Friday, July 11, 2014

MA Senior Circuit Breaker Credit - Is It Taxable on the Federal 1040 Return?

Under certain circumstances, MA allows a refundable credit to Senior Citizens who are burdened with high cost (in relation to their income) rent payments or local real estate tax payments. If you meet the requirements as to maximum total income and assessed value of the real estate, a taxpayer may qualify for up to a maximum refundable credit of $1,030.

As reported previously, there is an issue as to whether or not this refundable credit is reportable as federally taxable income because it may represent a refund of real estate tax paid (and previously deducted as an itemized deduction on Schedule A).

Now comes the IRS (see Chief Counsel Advice 201423020) which analyzes the way in which the credit is computed and paid. It concludes that the amount of the circuit breaker credit which reduces the state income tax liability is NOT includable in federal gross income, under the theory that such a state credit against a state income tax will generally reduce the federal itemized deduction for state tax under Sec. 164. However,
this creates a timing difference in how a Schedule A deduction is actually calculated.

Consider this:

W-2 wage report for 2013 includes $3,000 of withheld MA income tax. No other tax paid. MA return for prior year included an underpayment of $200. Total deduction for state tax paid in the current tax year - $3,200. Now, let’s throw-in a calculated circuit breaker credit of $400 on the MA return. Should the $3,200 federal deduction be changed? Answer: NO. Taxpayer is cash basis. A credit calculated and used in 2014 does not change the tax paid in 2013.

Now comes 2014. Same $3,000 of withheld MA income tax. No other tax paid. MA return for 2013 shows liability of $3,500, payments of $3,000 and circuit breaker credit of $600 – resulting in a refund of $100. The CCA concludes that the 2014 federal itemized deduction should be $3,200 ($3,000 withheld plus $200 balance due paid in 2014) less $100 for a net of $3,100. It ignores the non-refunded portion of $300 which was applied against the balance due before credits.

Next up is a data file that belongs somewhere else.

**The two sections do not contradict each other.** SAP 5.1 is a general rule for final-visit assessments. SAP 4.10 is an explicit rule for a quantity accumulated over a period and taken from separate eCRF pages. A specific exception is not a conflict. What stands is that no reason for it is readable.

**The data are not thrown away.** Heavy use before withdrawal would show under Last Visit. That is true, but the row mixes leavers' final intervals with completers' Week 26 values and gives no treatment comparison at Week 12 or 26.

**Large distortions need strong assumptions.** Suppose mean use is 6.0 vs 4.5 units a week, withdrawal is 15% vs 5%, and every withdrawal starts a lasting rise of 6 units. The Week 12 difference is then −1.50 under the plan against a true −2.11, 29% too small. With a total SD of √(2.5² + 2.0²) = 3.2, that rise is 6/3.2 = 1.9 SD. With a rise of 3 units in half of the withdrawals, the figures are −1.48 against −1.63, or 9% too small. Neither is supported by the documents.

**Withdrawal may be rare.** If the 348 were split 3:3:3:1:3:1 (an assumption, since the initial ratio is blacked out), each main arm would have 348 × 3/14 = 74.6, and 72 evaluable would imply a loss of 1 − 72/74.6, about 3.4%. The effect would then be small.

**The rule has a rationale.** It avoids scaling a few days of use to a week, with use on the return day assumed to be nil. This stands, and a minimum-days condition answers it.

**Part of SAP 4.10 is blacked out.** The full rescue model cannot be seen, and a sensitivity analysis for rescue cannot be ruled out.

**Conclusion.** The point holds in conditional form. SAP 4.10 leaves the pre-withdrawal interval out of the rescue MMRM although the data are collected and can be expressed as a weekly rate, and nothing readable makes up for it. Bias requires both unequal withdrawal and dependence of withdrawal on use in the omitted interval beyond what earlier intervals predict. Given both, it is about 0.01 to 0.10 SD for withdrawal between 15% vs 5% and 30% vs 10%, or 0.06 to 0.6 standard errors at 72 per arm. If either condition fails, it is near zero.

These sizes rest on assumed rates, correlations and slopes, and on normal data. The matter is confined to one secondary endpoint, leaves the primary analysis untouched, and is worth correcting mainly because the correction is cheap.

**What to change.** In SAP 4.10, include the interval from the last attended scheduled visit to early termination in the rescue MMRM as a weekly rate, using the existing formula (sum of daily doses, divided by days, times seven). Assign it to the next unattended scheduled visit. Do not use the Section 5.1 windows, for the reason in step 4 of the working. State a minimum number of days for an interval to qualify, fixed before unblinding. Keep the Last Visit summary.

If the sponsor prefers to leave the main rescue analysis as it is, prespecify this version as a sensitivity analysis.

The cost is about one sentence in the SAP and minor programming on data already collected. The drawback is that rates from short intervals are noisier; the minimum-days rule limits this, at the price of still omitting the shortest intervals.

Furthermore, this reasoning applies only to a situation where the homeowner taxpayer itemizes for federal purposes. It neither applies to a rentpayer taxpayer nor to a homeowner who does not itemize for federal purposes. When applicable, the CCA states that the reportable amount (see $100 above) is reported on Line 21 of Form 1040 (i.e. not as a net on Schedule A). However, if reported in this manner, the taxpayer will eventually receive a notification from the Mass. Dept. of Revenue that the state income is under-reported by the amount shown on Federal 1040, line 21. This is a result of matching (or trying to match) information exchanged with the IRS against income reported on MA Form 1.

Therefore, your editor recommends that the amount be netted on Federal Schedule A, since this will avoid a federal/state discrepancy notice from MA, while it is unlikely to create a federal notice.

See the CCA for an explanation of the IRS reasoning in applying the applicable tax benefit rule. It is your editor’s opinion that their reasoning is tenuous at best, in that they view the assessment and collection of local real property tax as granted to the local government by the state. Therefore, they reason that the state is not an unrelated third party (if the state were an “unrelated” third party, the tax benefit rule would not apply). In our assessment scheme, the state reviews and certifies the local assessed values. Once this annual approval and certification is issued, the local taxing entity then may issue a final tax rate (having previously billed using an estimated rate if the approval process is not timely). Thus, reasons the Chief Counsel’s Office, the state has sufficient control over the process so that it is part of the process of assessing and calculating (for purposes of real estate tax and senior circuit breaker credit calculation). It’s a stretch, indeed, in your editor’s opinion.

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